STACY ROST

Seahawks Notebook: Did Hawks overpay for Leonard Williams?

Mar 13, 2024, 10:27 AM | Updated: 12:51 pm

Seattle Seahawks Leonard Williams...

Leonard Williams of the Seattle Seahawks reacts on Nov. 5, 2023. (Patrick Smith/Getty Images)

(Patrick Smith/Getty Images)

The offseason is underway for the Seattle Seahawks and the rest of the NFL, and there’s plenty to discuss with the Hawks. Stacy Rost, co-host of Seattle Sports’ Bump and Stacy, breaks down a few of the biggest topics during her latest Seahawks notebook.

Was Leonard Williams an overpay?

Honestly, free agents often are. Supply and demand and competing offers drive up the price for most players available in free agency, and it’s rare that elite players ever hit the market. Aaron Donald has never been a free agent. Patrick Mahomes won’t become a free agent. Even after a horrific tenure with Denver, Russell Wilson hit free agency for the first time ever at age 35 and became one of the first players to sign.

For ESPN’s Seth Walder, Williams’ $21 million per year average – which ranks 10th among all defensive linemen – feels like an overpay for just-above-average play.

Wrote Walder, who gave the signing a C-minus grade:

(Williams’) 11% pass rush win rate at defensive tackle last season was just a shade above average… He recorded 5.5 sacks, and outside of his 11.5 sack season in 2020, he has never gone over 6.5 sacks in a season. His run stop win rate is typically strong but took a step back last season (32%, a shade below average). And he’ll be 30 years old when the season kicks off in September.

All of this is true. However, all due respect to Walder, who’s a talented writer and reporter, this is also devoid of the context of Seattle’s team and the reality of free agency.

Sitting atop the pass-rush win rate metric for defensive tackles are Aaron Donald, Chris Jones, and Dexter Lawrence II – only one of which, Jones, was a free agent, and he signed a $95 million deal with his career team, making him the highest-paid defensive tackle in NFL history. Christian Wilkins (13%) was above Williams but signed with Las Vegas on a four-year, $110 million deal with $84.75 million guaranteed, and Arik Armstead (13%) ranked above Williams and hasn’t officially been released by the 49ers.

The Seahawks have little depth behind Williams. They gave up a second-round pick for him last fall. He was the best available option for Seattle and one they’d already invested in, and who – despite not racking up double-digit sacks, a forgivable “offense” for an interior lineman – was one of their more consistent players on a bad defense in 2023. Heck, Seahawks general manager John Schneider and former coach Pete Carroll had little luck in the draft finding a defensive lineman better than Williams.

In a vacuum, a top-10 salary would be going to a top-five player. Why not? You get more bang for your buck and one of the top defensive players in the game. But instead, the Seahawks’ first move of free agency was to secure a solid starter at a position of need for a defense that badly needs improvement. That’s an A in my book. We’ll see whether a full season of Williams – and another year from Dre Jones – can give Seattle the growth it needs up front in 2024.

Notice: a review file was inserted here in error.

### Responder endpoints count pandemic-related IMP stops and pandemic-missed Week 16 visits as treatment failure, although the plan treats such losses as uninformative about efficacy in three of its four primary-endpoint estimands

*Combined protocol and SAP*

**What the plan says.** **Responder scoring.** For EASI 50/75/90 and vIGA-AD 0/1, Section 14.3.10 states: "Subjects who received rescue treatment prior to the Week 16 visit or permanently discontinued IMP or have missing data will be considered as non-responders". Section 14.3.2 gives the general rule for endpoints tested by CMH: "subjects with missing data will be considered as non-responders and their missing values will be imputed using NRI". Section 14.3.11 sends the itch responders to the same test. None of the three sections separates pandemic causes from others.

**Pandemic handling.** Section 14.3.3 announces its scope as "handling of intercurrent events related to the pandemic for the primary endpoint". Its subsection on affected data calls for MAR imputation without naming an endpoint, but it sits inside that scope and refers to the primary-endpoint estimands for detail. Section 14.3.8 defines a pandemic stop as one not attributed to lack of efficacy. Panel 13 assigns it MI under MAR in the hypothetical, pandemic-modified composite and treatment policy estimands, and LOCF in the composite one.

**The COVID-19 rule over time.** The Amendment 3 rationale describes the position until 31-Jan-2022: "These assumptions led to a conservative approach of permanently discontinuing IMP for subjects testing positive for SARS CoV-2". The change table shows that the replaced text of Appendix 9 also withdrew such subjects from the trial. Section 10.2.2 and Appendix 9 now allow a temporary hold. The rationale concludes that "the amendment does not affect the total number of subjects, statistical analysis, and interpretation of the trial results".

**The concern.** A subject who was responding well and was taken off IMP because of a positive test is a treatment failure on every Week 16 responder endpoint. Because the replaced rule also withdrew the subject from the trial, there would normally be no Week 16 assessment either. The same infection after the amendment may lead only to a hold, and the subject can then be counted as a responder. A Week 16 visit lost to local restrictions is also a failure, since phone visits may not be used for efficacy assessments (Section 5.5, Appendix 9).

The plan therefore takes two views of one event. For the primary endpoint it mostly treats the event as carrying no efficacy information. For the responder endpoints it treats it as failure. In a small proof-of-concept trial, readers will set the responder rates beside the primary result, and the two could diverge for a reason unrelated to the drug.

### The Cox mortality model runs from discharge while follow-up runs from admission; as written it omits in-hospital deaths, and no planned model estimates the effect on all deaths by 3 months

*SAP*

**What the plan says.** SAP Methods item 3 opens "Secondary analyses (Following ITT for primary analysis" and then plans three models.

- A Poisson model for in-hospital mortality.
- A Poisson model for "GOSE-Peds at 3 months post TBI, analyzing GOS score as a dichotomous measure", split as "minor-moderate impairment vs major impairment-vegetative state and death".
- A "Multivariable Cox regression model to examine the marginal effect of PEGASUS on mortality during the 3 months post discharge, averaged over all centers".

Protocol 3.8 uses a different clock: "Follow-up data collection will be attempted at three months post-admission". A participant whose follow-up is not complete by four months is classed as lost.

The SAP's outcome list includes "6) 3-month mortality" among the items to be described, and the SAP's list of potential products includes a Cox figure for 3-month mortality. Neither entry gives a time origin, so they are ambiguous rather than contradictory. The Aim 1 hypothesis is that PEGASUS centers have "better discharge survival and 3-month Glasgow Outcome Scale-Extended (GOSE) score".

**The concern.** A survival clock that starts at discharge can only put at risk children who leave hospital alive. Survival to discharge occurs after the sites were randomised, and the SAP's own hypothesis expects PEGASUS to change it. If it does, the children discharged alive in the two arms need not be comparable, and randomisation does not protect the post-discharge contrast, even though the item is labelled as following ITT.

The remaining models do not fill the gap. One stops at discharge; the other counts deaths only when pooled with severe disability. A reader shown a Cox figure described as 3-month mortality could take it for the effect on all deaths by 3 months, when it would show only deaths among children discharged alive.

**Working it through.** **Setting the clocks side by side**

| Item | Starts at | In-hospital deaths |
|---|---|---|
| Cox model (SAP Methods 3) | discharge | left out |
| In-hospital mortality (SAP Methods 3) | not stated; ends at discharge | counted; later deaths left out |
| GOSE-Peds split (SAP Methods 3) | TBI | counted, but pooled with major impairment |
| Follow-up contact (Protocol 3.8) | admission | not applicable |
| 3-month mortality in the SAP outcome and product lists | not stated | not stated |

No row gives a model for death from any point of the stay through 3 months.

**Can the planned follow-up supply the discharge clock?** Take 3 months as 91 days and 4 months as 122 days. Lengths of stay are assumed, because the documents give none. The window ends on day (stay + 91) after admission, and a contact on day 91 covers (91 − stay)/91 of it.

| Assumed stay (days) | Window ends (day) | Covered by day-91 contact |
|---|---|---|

Why the slow start for the Seattle Seahawks in free agency?

Seattle has re-signed Williams and tight end Noah Fant, and added former Pats tight end Pharoah Brown and ex-Huskies and former Browns offensive lineman Nick Harris.

Meanwhile, they’ve lost six players to other teams: Jordyn Brooks (Miami), Colby Parkinson (Rams), DeeJay Dallas (Cardinals), Damien Lewis (Panthers), Will Dissly (Chargers), and Drew Lock (Giants).

Popular target Patrick Queen has signed with the Steelers.

That leaves Seattle with a void at inside linebacker (with no rostered players at the position) and backup quarterback among the existing concerns heading into the season.

Frustration as other teams add big names can be expected, but Seattle may need to add depth pieces only, with the top remaining free agents being at positions where Seattle isn’t lacking (receivers Hollywood Brown and Calvin Ridley, left tackle Tyron Smith, and cornerbacks Stephon Gilmore and Kendall Fuller).

It feels like a salve, but it’s also important to note that Seattle’s best chance at improvement isn’t only going to come from free agency, but from development from its existing draft classes. Seattle has pulled more production from its last two seasons there than it has since 2015, and before then since 2012.

Their best path forward to contention isn’t by signing the best available center (though it’s absolutely an area of need), but by getting as much as they possibly can out of Devon Witherspoon, Kenneth Walker III, Zach Charbonnet, Jaxon Smith-Njigba, Riq Woolen, Boye Mafe, Charles Cross and Abe Lucas.

More on the Seahawks

• Huard: Free agency showing why Seahawks won’t trade DK Metcalf
• With Lewis gone, Bumpus expects Seahawks to draft UW lineman
• Huard: Why Seahawks aren’t expected to re-sign Bobby Wagner
• Will Seattle Seahawks draft a QB in first round? A look at what it might take

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